Synopses & Reviews
In this read-along picture book, a classroom full of young dinosaurs plays with toys, does art projects, and reads books. But each activity is another opportunity for the over-enthusiastic Tyrannosaurus Rex to wreak havoc. Parents and young children will love the call-and-response nature of the book, and young dinosaur fans will appreciate the listing (and pronunciation guide) for a dozen different dino species. The format is extra vertical in order to accommodate T. Rexandrsquo;s biggest messes.
Praise for Tyrannosaurus Wrecks
andquot;Punchy writing, an equally in-your-face palette, and OHoraandrsquo;s characteristically brash painting style make this as much a stompalong as a readaloud.andquot;
andquot;Along with the pleasure of pronouncing those multisyllabic dino names, young audiences may find food for thought in the behavioral dynamics on display.andquot;
andquot;Warmly colored with childlike bodies and emotive faces, Ohoraandrsquo;s dinosaurs are among the cutest you will come across in childrenandrsquo;s books.andquot;
andquot;The brief rhyming text, which scans well, tells a story with child appeal. There is a good balance of two-to-three word sentences with large, uncluttered illustrations, making the book a good choice for reading aloud. In their simplicity, the brightly colored pictures have the look of childrenandrsquo;s art, but they enhance the classroom setting appropriately with interesting details.andquot;
--School Library Journal
andquot;The shapely dinos, whose rough charcoal-style outlines and strong colors vividly contrast with the white or sometimes black backgrounds, are chunky and friendly in an eight-crayon-box color scheme and snazzy Peanuts-reminiscent outfits.andquot;
--Bulletin of the Center for Childrenandrsquo;s Books
andquot;Together the chanting rhythm, ragged lines, and setting of an un-chaperoned dinosaur class create a satisfyingly high-energy, primal read-aloud strongly reminiscent of Bob Sheaandrsquo;s and#39;Dinosaur vs.and#39; series.andquot;
--The Horn Book Magazine
Crack open this tale of family and fright, as cute as it is creepy. All the animals in the zoo have friends and family to play with and love. All of them, that is, except Quackenstein. Lonely and bitter in his ramshackle corner, he decides to adopt an egg. He cares for it diligently, waiting until the moment when it will hatch a baby duck of his own.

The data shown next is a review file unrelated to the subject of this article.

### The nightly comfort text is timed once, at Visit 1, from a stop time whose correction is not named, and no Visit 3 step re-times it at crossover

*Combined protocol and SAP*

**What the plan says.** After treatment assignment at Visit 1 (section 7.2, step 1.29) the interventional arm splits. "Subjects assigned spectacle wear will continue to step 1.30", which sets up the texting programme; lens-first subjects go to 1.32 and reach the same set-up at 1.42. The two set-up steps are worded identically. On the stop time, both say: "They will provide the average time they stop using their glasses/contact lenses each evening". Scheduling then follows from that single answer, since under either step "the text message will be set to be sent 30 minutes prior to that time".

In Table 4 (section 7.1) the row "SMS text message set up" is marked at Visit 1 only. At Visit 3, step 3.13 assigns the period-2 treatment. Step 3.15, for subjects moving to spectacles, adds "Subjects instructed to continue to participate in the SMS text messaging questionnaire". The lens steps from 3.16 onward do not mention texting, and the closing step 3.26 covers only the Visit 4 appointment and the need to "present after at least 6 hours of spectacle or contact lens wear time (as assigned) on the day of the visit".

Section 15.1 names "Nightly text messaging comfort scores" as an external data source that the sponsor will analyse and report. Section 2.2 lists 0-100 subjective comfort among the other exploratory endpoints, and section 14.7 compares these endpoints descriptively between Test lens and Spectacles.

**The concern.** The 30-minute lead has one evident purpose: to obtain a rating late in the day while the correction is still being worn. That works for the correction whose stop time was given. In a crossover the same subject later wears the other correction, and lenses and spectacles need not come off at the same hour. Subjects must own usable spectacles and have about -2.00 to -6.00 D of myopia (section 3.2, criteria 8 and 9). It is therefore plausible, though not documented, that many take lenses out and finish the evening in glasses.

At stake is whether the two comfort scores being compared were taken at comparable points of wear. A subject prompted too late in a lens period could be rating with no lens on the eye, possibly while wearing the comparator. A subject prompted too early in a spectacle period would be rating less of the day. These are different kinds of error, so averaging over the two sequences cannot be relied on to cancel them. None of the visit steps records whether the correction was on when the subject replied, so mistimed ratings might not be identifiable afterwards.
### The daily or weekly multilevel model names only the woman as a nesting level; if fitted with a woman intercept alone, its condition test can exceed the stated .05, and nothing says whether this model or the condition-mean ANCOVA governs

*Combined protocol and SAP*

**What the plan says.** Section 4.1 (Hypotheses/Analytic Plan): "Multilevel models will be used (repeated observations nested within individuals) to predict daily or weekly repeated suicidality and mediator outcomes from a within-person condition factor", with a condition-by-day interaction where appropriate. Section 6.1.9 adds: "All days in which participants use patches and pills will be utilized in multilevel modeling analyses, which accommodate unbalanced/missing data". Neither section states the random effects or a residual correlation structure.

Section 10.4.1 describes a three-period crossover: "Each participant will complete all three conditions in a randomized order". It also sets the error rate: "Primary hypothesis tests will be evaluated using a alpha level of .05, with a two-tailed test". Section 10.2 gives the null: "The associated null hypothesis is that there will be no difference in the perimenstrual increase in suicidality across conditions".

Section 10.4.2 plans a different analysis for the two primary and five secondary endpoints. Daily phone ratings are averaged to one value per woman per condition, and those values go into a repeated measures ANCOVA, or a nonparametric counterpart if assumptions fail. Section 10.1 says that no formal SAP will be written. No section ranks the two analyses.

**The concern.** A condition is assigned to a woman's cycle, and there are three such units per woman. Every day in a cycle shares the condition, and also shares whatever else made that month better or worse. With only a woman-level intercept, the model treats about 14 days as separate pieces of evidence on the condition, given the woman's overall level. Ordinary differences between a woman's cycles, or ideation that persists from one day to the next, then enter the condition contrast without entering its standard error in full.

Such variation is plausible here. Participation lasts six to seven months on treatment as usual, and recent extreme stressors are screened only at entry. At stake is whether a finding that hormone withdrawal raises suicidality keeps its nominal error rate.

On a dark and stormy night, the egg hatches, Quackenstein cackles, and lightning strikes, but waitand#8212;whatand#8217;s this? That babyand#8217;s not a duck! What will he do? Where can he hide? And will Quackenstein ever find someone (or something) to cuddle? Sudipta Bardhan-Quallenand#8217;s clever rhyming text is perfectly paired with cute and spooky art from Brian T. Jones.
"Jones gleefully uses every clichand#233; in the book, from lurid lettering and backgrounds to effective use of silhouettes and shadows. Bardhan-Quallen, too, takes advantage of horror-movie tropes, but she also mixes in some instruction in the form of cumulative nouns for animals. The surprise twist at the end happily resolves Quackand#8217;s fatherless state." -Kirkus Reviews
In this spirited reworking of the classic song and#8220;The Twelve Days of Christmas,and#8221; Joy has to deal with her first Christmas with a new baby brotherand#8212;and nothing could be worse. He drools on the ornaments and ruins the presents, he eats all the cookies and smashes the snowmen, and heand#8217;s on the verge of taking over the whole holiday. Joyand#8217;s patience runs out as the babyand#8217;s mishaps pile up. A sweet surprise turns the tables on Joy, who eventually appreciates what her baby brother adds to the holiday.
Sudipta Bardhan-Quallen and Ryan Wood pair perfectly for this funny holiday book with a sibling-appreciation message that will make readers laugh and sing along with every reading.
About the Author
Sudipta Bardhan-Quallen visits schools to share her stories, and teaches writing. She lives in New Jersey with her three children. Visit her online at www.sudipta.com.
Brian T. Jones is a graduate of the Otis College of Art and Design whose work has appeared in the New Yorker. He lives in Pasadena, California. Visit him online at www.briantjones.com.